Advanced Constraint Options

Constraint are objects we all know, we use them a lot when creating tables and they allow us to:

  1. Keep data integrity at the table level, like disallow null values using the “not null” constraint, enforcing unique values using “unique” constraint or allowing only values that meet conditions using the “check” constraint.
  2. Keep data integrity between tables using the “foreign key” constraint.
  3. Provide information to the optimizer for query optimization.

In addition to the constraint type and basic characteristics, there are some more advanced options we can configure and can help us in specific cases. In this post I’ll explain some of these advanced options.

Deferrable Constraints

When we have a constraint on a column, and we insert or update a value that violates this constraint, the command itself will fail immediately with an error message. This is the default behavior and usually this is fine in most cases. For example, an insert that will attempt to add a duplicate value to a column with unique constraint will fail with ORA-00001.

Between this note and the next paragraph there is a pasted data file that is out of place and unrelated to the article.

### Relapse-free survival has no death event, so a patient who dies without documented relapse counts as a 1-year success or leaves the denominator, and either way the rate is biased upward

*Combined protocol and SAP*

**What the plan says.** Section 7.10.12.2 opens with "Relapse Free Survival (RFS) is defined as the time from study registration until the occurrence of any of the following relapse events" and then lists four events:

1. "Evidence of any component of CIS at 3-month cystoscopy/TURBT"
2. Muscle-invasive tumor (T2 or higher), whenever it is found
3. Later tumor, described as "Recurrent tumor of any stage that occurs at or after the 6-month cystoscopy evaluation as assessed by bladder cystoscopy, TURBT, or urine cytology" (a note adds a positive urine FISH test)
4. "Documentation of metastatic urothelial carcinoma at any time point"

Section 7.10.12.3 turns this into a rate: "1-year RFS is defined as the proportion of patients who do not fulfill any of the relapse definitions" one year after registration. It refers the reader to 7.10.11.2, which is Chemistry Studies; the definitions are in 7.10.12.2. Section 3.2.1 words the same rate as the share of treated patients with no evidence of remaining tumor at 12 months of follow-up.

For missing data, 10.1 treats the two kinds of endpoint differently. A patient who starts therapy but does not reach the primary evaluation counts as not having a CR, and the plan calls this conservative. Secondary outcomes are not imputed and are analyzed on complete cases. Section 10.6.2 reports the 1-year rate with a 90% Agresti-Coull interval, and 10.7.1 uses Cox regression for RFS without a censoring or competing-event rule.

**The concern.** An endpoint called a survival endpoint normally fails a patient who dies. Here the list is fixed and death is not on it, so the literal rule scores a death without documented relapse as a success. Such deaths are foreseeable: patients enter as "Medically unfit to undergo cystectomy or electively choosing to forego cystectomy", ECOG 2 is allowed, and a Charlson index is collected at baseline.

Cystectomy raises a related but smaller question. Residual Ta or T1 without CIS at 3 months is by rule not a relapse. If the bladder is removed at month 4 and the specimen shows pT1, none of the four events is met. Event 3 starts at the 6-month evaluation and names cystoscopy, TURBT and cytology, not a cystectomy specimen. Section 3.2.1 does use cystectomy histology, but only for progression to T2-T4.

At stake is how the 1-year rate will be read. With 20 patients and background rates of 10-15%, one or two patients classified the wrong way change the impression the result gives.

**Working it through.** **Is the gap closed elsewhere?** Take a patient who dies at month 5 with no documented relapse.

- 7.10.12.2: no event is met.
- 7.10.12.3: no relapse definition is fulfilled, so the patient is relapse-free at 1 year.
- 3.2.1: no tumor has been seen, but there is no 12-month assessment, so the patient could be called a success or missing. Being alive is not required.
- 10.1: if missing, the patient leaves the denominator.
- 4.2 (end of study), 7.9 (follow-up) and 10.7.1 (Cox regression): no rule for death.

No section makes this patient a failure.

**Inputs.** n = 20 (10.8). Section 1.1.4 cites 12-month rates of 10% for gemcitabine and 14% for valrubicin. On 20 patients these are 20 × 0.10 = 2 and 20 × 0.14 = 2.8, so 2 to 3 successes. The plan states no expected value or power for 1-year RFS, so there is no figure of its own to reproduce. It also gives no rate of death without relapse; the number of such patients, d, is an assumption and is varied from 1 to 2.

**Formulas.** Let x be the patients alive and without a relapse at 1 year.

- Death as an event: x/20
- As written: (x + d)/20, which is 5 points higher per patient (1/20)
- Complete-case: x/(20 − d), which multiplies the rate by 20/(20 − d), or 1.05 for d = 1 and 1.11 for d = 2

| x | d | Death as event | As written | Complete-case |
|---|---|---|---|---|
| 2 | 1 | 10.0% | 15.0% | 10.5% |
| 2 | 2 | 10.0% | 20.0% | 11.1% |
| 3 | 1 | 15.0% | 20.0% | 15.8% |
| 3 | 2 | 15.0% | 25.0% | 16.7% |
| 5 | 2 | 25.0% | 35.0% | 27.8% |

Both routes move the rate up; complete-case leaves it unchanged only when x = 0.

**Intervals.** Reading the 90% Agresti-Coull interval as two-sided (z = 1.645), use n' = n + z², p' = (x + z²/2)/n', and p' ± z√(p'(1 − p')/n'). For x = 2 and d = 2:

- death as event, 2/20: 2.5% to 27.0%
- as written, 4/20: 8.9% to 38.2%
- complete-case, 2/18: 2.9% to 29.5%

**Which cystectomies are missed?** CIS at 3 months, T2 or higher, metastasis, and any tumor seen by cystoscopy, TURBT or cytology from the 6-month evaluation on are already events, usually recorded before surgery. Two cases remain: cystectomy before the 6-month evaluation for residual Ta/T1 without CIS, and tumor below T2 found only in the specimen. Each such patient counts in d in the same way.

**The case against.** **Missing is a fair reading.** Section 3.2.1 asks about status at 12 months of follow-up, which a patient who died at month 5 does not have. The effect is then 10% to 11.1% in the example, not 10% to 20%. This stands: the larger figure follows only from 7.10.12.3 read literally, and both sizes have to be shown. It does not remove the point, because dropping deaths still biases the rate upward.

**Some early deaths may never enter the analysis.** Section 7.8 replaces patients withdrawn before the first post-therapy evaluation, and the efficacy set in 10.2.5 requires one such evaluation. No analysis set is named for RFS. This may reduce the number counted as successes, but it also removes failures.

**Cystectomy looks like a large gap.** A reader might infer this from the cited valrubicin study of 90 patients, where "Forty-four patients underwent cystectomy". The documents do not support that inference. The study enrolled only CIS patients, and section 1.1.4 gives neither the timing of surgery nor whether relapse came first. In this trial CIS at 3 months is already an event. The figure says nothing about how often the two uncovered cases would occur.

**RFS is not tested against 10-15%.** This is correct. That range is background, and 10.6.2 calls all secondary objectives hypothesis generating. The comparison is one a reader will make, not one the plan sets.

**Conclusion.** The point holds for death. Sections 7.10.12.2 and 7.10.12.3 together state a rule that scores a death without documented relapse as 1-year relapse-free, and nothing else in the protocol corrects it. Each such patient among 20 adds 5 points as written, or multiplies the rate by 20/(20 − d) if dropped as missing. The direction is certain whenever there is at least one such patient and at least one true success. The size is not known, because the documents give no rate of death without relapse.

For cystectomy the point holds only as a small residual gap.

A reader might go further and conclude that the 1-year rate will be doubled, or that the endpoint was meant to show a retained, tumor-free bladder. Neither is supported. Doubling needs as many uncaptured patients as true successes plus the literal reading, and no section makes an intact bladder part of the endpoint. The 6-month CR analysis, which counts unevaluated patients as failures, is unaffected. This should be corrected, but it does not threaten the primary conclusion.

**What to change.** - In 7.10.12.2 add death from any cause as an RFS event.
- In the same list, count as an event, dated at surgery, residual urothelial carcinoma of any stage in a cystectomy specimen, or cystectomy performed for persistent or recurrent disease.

There are, however, cases where we have to violate constraints during our DML statements, knowing we are going to fix these violations later on. Example can be a table with foreign key which we have to delete (for some reason) the parent row before the child, something that is illegal from the constraint point of view. We plan, of course, to delete the child row as well, but the delete of the parent will fail immediately and we won’t be able to do this.

In order to allow such flows, we can configure the constraint as “deferred”. Once we do that, we can violate the deferred constraint during our transaction. The constraint enforcement will take place only when we commit the transaction.

In order to configure deferred constraint it needs to be created with the keyword “deferrable”. This option is configured only when the constraint is created and cannot be changed on an existing one.